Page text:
The complexity of new technologies is forcing economies to (1) address an increasing scale and especially scope of the research and development (R&D) required to develop them, (2) capture the co-location synergies inherent in multidisciplinary and capital-intensive research processes, and (3) provide greater support for production scale-up and other commercialization investments needed to penetrate global markets. These policy imperatives are driving a regional focus for technology-based economic development (TBED) strategies in order to focus investments in technology, facilities, hardware and software, labor skills, and supporting technical infrastructures and thereby achieve both the economies of scale and scope needed to compete with increasingly aggressive national programs across the industrialized world.
A critical characteristic of these regional TBED strategies is an elaborate technical and economic infrastructure, including research consortia based around major universities, technology incubators and accelerators to support startups and entrepreneurs, community college curricula focused on training laboratory and manufacturing technicians, and ample supplies of risk capital at each phase of a technology’s development. Investment in such regional ecosystems is shown to produce significant economic benefits in the form of higher profits and substantially higher worker incomes.
To design and manage these strategies, a “technology element” framework is presented to illustrate the range of policy instruments used by governments to promote growth over a technology’s development cycle. This approach shows policy makers where in the TBED life cycle different policy instruments should be applied and how to assess the results. A comprehensive index of these high-tech inputs is applied to indicate the economic impacts.
The major policy tools are described in terms of (1) their economic rationales (i.e., the market failures that require their use); and, (2) the specific elements of each policy mechanism and how they are intended to remediate targeted underinvestment gaps at various phases of a technology’s development.
Examples of state government implementations of TBED policy mechanisms are presented to indicate the various ways they can be constructed and integrated into a regional TBED ecosystem. In the last part of the monograph, the evolution and impacts of regional TBED policies in other industrialized nations are described and compared with U.S. experiences.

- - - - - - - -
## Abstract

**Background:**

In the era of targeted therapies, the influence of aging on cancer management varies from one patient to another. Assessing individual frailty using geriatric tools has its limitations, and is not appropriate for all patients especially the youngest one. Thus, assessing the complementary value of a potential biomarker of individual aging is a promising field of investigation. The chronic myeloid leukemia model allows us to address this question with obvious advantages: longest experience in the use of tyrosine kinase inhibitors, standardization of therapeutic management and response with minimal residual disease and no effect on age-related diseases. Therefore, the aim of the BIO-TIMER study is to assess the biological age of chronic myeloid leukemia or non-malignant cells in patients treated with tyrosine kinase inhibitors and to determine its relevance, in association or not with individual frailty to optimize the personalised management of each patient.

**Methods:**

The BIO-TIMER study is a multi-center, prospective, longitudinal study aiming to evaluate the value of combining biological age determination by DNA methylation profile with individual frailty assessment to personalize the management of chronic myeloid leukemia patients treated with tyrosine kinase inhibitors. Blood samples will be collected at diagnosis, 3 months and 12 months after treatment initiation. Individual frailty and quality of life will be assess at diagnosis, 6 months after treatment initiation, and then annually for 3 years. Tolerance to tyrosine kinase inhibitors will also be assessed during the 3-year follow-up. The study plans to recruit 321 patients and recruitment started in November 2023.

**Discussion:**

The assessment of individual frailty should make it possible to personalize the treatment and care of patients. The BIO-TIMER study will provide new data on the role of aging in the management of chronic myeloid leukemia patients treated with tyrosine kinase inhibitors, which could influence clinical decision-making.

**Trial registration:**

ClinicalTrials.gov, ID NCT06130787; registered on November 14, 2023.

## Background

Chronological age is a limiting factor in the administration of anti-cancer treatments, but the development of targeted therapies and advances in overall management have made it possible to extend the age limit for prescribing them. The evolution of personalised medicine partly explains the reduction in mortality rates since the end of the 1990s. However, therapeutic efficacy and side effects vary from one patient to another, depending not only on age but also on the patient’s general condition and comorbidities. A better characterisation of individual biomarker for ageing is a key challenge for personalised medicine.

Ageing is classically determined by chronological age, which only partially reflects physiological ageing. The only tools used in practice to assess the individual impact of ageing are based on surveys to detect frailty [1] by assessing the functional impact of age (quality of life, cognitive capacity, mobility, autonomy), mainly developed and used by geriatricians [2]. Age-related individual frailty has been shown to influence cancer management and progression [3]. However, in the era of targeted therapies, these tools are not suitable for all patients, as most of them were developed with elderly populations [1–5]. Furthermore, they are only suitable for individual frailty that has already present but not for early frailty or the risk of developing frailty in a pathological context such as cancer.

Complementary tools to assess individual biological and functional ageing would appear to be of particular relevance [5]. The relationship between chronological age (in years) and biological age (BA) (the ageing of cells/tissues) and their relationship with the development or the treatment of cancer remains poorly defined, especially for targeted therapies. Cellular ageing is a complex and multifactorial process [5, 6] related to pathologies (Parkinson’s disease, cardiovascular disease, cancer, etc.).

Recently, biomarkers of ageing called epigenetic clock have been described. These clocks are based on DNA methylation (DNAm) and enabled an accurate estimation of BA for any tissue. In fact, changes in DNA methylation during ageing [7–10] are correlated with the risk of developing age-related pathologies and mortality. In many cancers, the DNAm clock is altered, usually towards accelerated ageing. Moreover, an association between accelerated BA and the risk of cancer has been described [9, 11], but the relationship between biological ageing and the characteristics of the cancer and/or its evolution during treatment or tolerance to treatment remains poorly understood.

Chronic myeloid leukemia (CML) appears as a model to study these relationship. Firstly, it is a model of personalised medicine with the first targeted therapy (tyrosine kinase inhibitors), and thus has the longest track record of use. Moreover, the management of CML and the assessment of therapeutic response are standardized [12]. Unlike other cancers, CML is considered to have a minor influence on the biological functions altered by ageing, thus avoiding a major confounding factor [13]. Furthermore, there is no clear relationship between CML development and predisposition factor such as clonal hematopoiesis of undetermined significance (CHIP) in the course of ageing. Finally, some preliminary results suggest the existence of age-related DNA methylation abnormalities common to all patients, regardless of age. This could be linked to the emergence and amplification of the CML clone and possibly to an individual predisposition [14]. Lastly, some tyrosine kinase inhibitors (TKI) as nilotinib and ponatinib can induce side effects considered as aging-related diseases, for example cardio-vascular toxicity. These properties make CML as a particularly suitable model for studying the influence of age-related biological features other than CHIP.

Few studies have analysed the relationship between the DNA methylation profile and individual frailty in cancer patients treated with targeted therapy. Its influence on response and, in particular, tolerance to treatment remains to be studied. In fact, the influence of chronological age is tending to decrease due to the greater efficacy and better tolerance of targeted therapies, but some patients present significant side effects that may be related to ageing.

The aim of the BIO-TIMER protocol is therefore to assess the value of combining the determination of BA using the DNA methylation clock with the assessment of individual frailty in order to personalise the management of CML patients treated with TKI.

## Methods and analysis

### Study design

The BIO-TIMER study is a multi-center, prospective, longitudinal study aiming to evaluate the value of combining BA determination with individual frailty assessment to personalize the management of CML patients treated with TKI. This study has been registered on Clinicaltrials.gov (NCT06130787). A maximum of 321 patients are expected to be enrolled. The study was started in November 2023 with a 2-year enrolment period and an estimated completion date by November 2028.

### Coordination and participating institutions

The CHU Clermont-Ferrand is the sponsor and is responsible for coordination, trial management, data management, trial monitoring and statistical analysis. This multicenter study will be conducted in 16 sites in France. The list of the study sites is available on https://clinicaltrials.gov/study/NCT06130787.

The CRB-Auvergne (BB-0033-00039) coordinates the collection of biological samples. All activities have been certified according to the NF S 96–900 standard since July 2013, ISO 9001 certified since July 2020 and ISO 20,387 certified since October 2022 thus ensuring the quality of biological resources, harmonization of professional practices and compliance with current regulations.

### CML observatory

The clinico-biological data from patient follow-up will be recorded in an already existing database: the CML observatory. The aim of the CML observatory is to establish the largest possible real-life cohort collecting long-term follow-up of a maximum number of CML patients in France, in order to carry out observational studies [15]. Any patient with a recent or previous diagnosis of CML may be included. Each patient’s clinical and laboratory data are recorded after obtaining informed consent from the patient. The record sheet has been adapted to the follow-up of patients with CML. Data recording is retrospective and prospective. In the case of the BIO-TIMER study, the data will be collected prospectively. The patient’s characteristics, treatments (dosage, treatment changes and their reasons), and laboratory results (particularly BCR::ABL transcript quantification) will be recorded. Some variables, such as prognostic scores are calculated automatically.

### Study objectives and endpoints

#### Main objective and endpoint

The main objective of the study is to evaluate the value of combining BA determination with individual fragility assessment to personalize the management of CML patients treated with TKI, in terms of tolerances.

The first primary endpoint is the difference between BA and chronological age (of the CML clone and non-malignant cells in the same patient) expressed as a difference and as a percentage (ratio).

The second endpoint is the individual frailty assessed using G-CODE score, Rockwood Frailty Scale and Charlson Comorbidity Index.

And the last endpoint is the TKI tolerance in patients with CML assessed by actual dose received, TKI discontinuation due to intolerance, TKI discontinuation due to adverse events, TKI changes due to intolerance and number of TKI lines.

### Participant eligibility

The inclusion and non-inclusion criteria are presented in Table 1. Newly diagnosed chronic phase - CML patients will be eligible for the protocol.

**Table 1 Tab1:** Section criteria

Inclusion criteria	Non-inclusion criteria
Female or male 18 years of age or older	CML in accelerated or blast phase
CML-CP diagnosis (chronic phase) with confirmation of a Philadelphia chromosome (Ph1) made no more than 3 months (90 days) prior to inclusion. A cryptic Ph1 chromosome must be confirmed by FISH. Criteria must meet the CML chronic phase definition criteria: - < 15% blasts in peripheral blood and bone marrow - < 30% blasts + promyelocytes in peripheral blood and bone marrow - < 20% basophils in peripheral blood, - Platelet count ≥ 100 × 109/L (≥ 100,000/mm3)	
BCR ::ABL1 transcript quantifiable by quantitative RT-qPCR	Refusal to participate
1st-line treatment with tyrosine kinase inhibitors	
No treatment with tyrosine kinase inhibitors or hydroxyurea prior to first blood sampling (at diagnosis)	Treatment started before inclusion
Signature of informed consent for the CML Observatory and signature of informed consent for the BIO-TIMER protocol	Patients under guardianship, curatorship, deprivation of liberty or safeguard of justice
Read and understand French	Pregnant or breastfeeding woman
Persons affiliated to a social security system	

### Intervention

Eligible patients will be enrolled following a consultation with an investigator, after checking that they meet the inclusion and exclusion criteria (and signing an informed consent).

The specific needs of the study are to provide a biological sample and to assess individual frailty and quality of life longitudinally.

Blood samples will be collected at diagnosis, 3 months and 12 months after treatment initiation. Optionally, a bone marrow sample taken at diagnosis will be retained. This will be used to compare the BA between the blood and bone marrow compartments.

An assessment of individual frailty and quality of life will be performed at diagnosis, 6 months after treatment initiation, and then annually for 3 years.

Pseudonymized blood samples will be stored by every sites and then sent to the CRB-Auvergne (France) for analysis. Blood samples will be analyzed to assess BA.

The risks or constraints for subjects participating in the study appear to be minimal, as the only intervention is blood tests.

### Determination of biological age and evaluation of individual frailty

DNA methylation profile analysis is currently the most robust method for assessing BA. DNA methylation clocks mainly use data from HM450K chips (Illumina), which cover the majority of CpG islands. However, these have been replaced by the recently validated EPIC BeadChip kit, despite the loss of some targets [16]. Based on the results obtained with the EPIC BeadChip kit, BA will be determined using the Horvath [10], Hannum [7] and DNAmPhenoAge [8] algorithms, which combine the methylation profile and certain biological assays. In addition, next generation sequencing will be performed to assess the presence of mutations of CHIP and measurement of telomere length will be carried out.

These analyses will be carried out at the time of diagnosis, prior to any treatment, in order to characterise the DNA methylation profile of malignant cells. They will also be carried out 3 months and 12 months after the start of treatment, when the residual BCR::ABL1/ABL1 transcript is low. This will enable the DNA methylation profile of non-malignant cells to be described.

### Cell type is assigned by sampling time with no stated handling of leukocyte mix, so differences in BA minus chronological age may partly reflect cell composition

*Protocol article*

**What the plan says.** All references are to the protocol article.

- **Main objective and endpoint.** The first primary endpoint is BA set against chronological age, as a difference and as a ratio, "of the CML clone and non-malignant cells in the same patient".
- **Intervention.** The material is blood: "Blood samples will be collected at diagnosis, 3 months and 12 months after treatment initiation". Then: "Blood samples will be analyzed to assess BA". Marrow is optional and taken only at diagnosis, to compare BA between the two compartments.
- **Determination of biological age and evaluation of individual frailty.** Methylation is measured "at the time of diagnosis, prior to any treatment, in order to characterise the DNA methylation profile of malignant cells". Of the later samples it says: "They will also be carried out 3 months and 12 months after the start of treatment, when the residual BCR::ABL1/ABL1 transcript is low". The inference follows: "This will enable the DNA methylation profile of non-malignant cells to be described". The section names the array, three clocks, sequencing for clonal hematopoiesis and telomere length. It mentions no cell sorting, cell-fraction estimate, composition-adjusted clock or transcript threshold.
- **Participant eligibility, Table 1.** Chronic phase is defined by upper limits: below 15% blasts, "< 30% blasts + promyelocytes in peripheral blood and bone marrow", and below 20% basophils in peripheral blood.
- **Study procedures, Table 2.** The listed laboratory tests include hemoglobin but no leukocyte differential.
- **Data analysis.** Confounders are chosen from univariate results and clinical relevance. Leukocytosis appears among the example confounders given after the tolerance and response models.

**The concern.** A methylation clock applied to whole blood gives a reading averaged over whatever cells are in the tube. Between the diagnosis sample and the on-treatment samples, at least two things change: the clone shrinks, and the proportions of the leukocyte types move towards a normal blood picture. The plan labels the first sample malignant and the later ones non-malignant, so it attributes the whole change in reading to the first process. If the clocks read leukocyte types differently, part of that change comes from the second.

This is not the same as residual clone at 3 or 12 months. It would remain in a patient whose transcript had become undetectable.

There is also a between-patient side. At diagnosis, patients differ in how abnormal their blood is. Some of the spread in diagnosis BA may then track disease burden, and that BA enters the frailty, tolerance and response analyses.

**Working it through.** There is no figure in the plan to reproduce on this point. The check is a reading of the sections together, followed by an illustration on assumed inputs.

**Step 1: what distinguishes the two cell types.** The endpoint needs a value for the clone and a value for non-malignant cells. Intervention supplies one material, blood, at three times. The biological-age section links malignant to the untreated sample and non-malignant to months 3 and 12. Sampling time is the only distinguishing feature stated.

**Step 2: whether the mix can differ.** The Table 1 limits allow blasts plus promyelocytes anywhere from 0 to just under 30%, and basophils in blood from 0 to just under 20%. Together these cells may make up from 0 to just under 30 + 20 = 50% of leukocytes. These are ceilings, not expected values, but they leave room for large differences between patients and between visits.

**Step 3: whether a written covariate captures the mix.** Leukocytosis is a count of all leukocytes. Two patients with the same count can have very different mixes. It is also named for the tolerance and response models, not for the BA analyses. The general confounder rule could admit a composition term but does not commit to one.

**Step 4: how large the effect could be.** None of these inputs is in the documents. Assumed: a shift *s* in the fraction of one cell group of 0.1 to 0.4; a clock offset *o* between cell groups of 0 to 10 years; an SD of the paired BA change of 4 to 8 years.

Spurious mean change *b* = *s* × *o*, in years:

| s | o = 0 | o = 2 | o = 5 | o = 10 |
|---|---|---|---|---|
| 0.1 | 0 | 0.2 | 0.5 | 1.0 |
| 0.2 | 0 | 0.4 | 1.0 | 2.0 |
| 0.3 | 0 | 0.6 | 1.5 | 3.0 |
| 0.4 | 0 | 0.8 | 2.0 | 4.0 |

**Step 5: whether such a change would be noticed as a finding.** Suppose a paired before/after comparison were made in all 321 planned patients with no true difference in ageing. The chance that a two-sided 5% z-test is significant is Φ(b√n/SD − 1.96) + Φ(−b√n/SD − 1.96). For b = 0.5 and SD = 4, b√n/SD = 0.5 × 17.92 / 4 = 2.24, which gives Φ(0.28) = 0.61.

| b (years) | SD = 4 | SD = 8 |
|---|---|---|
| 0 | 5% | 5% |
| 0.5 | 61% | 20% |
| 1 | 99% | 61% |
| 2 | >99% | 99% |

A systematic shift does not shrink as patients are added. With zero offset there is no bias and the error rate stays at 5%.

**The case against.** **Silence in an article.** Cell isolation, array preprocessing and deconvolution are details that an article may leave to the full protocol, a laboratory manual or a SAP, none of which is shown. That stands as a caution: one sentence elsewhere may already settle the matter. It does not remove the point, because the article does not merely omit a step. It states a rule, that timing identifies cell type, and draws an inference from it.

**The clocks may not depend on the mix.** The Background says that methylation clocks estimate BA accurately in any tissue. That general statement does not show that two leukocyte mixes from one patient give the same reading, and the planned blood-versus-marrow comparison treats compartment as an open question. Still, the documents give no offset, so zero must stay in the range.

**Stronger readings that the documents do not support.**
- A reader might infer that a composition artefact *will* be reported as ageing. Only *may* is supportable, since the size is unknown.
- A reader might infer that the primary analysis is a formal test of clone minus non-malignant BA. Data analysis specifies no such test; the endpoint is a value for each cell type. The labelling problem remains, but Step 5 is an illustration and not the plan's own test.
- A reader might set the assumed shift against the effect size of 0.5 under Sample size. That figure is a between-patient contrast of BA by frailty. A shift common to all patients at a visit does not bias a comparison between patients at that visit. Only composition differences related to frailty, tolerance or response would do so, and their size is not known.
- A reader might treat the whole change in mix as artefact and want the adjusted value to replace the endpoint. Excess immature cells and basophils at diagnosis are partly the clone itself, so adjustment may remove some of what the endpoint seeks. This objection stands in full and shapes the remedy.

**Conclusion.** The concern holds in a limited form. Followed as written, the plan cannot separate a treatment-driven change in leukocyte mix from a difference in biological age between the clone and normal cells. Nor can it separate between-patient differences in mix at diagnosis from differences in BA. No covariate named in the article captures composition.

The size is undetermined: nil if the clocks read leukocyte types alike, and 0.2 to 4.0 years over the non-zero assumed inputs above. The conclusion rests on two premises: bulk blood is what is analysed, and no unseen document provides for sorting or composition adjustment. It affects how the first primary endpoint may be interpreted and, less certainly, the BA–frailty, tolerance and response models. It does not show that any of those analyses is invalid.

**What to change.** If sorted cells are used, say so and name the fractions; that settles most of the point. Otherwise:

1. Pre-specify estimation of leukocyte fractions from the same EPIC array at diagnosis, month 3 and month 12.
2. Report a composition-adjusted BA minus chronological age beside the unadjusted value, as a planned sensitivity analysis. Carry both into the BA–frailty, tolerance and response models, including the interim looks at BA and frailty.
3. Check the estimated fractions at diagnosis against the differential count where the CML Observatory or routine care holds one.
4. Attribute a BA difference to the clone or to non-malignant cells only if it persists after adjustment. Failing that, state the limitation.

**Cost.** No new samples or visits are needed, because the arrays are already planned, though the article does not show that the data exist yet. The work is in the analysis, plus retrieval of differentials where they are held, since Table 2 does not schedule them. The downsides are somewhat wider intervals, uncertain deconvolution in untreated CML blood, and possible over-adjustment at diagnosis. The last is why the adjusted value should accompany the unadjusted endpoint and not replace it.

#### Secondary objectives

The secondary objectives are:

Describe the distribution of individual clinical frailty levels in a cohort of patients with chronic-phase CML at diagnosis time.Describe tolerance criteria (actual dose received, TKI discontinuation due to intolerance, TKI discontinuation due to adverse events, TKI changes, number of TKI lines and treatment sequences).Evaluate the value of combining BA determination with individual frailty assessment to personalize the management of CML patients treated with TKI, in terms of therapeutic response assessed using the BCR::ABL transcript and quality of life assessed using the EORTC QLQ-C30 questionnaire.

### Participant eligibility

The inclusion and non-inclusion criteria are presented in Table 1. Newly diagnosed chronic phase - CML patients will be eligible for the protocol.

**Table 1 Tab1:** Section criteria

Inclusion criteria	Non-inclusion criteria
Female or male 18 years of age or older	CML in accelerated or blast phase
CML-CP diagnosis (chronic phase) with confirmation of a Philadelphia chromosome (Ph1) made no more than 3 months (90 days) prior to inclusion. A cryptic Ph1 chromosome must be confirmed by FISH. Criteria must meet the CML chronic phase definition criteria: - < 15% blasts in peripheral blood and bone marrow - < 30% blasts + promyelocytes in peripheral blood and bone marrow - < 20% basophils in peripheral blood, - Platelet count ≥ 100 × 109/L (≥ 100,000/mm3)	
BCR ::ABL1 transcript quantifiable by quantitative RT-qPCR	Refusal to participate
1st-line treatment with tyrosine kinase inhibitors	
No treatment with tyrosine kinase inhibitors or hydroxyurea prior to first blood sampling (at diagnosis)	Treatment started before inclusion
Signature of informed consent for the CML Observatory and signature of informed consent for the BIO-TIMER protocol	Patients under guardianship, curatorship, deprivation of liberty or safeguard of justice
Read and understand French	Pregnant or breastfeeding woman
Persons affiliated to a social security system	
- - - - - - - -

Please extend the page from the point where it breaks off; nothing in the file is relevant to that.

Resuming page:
The analysis finds a wide variation in overall levels and scope of investment in TBED across states and significant differences in the structure and integration of individual policy instruments, emphasizing the need for a systematic, consensus policy framework.
The major policy messages are (1) regional TBED is becoming the main driver of economic growth in industrialized nations, (2) most nations are expanding their TBED investments, and, (3) the U.S. economy lacks a comprehensive national strategy implemented through an institutionalized TBED policy infrastructure, which is placing too great a burden on individual state programs. Learning, achieving scale and scope effects, and simply increased investment need national government support.
Regional Technology-Based Economic Development: Policies and Impacts in the U.S. and Other Economies describes the economic rationales, policy elements, implementation mechanisms, and expected economic impacts of “technology-based economic development” (TBED) strategies that are being pursued in almost all 50 states within the U.S. economy.
Once the dominant leader in the development and commercialization of technology, the United States has failed to respond to this globalization trend with comprehensive TBED strategies. At the national level, a comprehensive “innovation policy” structure does not exist. This situation has left state governments with the daunting task of constructing and implementing their own TBED strategies. Such efforts are rapidly expanding, but with uneven results due to the difficulty in developing and managing the set of instruments comprising the required policy ecosystem.
Section 1 assesses the economic trends that provide the rationales for the range of policy initiatives occurring at the state level. In section 2, individual policy mechanisms and options for their integration into a holistic TBED ecosystem are described and critiqued. Section 3 describes similar TBED investment efforts in European and Asian economies. Distinct differences in the structure of and relative emphasis on individual policy tools are analyzed relative to U.S. trends.